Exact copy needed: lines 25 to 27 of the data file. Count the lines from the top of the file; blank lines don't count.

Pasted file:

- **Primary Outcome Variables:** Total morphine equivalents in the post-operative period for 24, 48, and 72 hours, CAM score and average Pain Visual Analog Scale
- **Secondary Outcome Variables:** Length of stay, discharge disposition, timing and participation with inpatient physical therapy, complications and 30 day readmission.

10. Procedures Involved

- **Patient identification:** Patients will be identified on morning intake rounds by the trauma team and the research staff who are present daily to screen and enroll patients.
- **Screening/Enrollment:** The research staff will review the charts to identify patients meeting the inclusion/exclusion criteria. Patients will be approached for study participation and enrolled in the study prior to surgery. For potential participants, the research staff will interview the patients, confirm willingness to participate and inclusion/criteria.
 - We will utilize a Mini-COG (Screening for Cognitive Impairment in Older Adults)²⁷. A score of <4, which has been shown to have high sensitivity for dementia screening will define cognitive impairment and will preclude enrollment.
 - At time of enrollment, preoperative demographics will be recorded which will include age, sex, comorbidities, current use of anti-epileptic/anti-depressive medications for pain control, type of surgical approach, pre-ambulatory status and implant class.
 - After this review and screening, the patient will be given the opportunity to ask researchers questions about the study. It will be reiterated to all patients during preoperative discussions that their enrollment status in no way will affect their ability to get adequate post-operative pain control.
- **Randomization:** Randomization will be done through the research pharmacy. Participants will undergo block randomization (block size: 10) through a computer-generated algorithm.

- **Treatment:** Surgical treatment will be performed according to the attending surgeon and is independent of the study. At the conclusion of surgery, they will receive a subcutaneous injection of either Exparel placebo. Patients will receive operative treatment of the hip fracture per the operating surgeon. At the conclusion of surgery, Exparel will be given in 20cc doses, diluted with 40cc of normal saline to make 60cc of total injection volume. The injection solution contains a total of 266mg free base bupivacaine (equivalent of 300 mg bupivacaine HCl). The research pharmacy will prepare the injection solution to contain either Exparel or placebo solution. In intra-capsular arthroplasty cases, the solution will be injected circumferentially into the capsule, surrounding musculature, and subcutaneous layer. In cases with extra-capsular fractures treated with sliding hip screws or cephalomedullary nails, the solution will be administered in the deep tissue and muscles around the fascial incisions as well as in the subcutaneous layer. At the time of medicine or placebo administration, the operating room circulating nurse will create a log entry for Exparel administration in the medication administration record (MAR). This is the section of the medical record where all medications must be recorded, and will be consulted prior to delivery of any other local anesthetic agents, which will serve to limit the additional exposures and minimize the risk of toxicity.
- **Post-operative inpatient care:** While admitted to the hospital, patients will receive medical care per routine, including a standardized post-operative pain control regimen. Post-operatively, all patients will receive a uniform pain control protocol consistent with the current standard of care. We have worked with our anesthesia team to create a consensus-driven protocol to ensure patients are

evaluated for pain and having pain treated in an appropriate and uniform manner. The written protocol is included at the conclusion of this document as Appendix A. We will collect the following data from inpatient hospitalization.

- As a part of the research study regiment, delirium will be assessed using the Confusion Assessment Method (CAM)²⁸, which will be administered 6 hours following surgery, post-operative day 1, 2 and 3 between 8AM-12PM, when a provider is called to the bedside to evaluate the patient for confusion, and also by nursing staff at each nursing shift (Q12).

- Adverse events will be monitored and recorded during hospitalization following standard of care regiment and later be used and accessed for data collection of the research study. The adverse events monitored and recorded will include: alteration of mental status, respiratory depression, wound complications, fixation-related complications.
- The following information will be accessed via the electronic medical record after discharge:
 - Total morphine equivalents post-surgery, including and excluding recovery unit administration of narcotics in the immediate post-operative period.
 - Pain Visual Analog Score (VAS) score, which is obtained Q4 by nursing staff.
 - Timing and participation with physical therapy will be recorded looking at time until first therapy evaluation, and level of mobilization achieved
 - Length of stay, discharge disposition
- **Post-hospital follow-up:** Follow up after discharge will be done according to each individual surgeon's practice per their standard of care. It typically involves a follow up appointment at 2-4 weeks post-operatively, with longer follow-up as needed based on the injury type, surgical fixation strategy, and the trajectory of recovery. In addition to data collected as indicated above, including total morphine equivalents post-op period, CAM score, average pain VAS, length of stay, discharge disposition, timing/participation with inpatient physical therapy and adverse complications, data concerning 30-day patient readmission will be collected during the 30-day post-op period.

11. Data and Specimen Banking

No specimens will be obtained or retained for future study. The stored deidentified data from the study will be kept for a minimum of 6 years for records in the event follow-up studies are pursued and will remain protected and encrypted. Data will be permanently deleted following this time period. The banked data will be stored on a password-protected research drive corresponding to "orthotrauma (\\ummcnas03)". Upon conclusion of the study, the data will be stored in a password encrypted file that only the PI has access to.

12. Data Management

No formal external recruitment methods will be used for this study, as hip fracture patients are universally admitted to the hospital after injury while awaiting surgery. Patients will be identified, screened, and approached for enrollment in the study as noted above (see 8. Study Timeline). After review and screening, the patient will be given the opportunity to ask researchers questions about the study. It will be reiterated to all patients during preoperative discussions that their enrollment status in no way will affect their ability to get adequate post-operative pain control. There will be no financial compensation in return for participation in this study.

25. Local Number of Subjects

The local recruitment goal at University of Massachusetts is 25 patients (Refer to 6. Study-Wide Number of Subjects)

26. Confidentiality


25. Local Number of Subjects

The local recruitment goal at University of Massachusetts is 25 patients (Refer to 6. Study-Wide Number of Subjects)

26. Confidentiality